Amniotic Fluid Embolism occurs when amniotic fluid, fetal cells, hair, or other materials enter the blood system of a pregnant woman. usually via tears in the uterus or cervix during labor and delivery, or through partial separation of the placenta.
Amniotic fluid embolism (AFE) is a very rare and life threatening complication during pregnancy or childbirth, occuring in about less than 1 in 50,000 pregnancies. In one case series, the mortality rate was 20% or 1 in 5 women with amniotic fluid embolism.
Signs of amniotic fluid embolism
Signs of AFE include sudden shortness of breath and hypotension (low blood pressure). This can be followed by heart failure and seizures with massive bleeding associated with abnormal blood clotting (coagulopathy).
When does AMNIOTIC FLUID EMBOLISM Happen?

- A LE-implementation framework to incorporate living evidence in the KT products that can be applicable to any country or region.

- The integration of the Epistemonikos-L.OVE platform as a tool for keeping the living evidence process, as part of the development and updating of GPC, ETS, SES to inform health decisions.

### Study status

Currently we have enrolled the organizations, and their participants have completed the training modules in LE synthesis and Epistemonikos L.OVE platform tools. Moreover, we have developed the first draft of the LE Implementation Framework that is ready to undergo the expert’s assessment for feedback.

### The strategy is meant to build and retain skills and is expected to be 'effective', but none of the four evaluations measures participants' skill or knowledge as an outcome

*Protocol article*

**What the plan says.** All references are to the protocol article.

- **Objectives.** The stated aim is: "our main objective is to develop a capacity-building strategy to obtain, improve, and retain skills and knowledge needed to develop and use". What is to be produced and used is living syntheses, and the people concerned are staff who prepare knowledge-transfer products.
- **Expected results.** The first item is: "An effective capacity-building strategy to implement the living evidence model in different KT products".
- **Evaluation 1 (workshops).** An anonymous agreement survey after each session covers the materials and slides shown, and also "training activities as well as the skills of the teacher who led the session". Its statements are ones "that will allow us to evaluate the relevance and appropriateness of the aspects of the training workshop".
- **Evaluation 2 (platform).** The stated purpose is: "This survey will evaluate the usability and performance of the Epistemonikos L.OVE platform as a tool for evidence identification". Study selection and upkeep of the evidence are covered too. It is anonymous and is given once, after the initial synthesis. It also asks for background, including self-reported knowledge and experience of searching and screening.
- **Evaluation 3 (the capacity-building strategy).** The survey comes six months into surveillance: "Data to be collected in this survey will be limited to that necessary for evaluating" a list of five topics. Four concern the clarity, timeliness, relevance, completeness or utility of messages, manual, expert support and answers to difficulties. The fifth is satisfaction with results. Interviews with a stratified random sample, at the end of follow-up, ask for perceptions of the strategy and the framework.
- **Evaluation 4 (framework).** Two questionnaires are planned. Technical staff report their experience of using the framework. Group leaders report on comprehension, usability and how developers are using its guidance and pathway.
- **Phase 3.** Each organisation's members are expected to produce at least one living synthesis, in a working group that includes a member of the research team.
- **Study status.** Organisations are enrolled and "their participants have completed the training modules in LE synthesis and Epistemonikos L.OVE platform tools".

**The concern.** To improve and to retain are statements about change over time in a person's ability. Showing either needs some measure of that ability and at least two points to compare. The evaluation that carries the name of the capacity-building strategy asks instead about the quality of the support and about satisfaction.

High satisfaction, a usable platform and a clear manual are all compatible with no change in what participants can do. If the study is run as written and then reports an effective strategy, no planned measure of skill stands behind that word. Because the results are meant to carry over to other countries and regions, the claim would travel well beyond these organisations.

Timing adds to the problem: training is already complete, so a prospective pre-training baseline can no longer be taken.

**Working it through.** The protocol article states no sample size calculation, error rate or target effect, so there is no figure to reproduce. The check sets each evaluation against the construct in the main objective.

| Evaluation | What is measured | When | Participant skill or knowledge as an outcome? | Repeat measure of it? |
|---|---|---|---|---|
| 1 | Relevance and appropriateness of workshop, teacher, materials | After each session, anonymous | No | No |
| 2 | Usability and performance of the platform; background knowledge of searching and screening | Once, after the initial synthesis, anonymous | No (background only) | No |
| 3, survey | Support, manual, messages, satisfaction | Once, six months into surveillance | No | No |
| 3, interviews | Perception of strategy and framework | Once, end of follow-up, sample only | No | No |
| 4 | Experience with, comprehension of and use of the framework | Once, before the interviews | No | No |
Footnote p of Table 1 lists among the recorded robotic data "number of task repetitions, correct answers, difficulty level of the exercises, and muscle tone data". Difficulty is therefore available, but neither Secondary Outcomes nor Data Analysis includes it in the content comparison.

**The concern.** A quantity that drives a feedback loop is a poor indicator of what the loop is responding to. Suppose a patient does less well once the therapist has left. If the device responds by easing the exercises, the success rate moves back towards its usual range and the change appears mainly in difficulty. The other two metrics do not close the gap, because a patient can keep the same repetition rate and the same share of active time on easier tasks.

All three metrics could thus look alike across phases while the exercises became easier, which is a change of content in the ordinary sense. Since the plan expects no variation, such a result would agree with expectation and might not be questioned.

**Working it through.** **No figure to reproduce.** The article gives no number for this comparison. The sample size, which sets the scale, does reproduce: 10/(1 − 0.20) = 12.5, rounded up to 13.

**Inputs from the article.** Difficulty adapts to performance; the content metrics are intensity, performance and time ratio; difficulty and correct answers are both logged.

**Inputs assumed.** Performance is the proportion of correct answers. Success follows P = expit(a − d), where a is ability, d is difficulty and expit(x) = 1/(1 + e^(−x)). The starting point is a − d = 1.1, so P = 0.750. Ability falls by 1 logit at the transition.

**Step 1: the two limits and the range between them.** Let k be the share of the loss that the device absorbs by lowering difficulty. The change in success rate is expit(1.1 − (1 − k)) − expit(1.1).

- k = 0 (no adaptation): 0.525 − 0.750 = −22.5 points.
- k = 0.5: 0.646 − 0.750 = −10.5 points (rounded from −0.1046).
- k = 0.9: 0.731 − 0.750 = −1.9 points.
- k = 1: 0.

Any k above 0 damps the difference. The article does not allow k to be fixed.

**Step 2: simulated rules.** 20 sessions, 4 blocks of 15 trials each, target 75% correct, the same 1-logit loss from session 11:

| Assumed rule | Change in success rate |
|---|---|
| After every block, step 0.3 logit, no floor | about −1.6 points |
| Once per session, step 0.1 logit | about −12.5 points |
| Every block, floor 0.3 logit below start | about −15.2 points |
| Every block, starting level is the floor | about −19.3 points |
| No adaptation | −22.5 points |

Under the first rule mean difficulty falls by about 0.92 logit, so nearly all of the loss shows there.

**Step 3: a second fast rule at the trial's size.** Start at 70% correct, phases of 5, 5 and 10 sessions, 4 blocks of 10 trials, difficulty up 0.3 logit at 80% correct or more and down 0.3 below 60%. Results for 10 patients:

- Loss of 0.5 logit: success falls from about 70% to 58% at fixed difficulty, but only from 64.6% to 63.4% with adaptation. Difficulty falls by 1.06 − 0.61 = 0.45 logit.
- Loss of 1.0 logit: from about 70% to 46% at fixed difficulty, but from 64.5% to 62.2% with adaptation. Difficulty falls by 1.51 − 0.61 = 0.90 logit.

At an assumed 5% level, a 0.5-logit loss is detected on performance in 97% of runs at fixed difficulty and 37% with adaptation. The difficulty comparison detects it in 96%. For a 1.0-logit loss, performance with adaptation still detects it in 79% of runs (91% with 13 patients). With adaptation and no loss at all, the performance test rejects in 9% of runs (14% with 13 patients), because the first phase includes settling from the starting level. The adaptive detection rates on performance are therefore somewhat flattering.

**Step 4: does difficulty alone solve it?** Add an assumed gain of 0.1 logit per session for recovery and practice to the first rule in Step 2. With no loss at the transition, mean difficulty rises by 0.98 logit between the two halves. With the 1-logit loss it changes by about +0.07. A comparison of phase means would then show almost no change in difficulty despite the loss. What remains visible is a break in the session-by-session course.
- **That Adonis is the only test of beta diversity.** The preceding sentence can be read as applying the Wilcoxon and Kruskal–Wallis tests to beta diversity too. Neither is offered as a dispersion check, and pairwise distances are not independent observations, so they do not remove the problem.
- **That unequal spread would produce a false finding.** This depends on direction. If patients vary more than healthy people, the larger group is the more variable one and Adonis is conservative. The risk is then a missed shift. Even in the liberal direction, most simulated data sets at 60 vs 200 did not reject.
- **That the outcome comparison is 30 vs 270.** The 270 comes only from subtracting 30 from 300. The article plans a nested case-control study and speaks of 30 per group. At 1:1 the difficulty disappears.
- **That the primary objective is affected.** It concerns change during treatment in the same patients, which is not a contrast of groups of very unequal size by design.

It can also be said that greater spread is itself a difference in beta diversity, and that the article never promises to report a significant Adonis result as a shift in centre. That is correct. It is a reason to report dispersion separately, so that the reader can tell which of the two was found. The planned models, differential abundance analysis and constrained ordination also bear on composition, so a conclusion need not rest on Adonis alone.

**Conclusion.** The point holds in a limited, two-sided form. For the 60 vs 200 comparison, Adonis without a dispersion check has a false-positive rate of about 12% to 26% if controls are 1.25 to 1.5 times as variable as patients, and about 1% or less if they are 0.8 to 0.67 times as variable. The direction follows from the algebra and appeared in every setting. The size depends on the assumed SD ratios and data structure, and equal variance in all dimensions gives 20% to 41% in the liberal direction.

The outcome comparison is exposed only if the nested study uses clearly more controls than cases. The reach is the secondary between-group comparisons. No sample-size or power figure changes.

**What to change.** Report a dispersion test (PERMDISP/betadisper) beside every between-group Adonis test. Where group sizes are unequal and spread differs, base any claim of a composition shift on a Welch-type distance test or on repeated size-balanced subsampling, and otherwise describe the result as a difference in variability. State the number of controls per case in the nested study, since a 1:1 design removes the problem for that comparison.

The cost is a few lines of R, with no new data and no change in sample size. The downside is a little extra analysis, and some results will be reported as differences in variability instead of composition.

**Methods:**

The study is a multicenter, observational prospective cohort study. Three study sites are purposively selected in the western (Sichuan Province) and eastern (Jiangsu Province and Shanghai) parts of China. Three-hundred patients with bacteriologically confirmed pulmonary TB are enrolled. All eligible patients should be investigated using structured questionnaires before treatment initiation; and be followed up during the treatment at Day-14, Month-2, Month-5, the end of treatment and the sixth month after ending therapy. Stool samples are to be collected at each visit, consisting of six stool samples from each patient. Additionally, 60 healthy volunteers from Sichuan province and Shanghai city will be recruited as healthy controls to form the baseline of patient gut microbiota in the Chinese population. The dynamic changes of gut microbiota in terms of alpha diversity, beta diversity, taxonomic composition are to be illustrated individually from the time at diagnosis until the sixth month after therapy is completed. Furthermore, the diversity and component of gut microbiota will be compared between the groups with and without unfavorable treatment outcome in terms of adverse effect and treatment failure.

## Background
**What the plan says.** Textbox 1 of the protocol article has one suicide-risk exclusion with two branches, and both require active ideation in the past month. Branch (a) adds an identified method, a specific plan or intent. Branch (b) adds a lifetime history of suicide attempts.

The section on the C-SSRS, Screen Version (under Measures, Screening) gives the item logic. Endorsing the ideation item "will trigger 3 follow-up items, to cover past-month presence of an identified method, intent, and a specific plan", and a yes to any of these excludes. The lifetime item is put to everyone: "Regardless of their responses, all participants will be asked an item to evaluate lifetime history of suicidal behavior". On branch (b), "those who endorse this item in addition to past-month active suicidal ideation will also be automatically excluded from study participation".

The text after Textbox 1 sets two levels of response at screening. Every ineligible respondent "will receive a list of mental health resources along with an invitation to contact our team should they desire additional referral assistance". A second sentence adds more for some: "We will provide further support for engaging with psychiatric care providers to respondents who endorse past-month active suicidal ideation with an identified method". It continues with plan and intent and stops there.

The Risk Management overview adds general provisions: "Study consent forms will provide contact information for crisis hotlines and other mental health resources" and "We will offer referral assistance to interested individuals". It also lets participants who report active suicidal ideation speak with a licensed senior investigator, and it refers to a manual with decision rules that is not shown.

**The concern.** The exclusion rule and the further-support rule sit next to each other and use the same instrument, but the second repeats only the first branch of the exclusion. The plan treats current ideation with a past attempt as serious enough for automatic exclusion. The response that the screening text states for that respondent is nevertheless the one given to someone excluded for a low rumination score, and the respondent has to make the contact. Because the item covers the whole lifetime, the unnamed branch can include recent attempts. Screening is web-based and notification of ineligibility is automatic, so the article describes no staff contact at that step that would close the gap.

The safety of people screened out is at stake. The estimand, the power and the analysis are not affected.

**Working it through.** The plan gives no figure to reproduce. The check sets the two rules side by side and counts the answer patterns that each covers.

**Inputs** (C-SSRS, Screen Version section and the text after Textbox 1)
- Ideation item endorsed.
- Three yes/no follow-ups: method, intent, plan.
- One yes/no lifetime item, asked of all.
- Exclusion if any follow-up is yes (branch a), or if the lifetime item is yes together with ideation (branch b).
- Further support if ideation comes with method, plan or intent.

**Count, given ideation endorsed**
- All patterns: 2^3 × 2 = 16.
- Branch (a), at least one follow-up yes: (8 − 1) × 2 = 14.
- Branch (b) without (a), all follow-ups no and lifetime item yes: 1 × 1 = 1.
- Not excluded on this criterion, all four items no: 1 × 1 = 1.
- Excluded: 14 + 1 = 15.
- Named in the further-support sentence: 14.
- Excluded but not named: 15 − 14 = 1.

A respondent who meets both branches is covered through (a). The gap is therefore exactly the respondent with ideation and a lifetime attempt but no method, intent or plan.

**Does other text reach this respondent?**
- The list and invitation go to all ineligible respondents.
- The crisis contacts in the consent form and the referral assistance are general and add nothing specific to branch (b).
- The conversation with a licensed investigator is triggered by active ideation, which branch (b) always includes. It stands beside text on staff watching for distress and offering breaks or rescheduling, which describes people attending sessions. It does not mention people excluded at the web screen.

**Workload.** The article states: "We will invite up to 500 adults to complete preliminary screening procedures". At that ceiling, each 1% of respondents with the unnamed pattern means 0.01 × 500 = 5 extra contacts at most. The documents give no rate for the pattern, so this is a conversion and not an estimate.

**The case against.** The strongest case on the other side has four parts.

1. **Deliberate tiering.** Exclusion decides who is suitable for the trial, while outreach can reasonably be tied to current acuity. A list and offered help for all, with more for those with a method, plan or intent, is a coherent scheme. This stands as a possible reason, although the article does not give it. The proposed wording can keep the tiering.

Amniotic Fluid Embolism can occur in otherwise healthy women
- during labor,
- during caesarean section,
- after vaginal delivery, or
- during the second trimester of pregnancy.
- it may also occur up to 48 hours post delivery.
Risk Factors for AMNIOTIC FLUID EMBOLISM
- Older maternal age
- Caesarean section
- Multiparity (more than one child)
- Labor induction
- Fetal distress
- Fetal death
- Male baby
- Intense contractions
- Abdominal trauma
- Tears in the uterus or cervix
- Early separation of the placenta from the uterus wall
- Intestinal material from the foetus entering the woman’s blood stream
TREATMENT OF AMNIOTIC FLUID EMBOLISM (AFE)
Most treatment addresses individual symptoms. Cardiopulmonary resuscitation (CPR) and blood product transfusions may be required. If the woman is still pregnant, the fetus is usually monitored closely for signs of distress.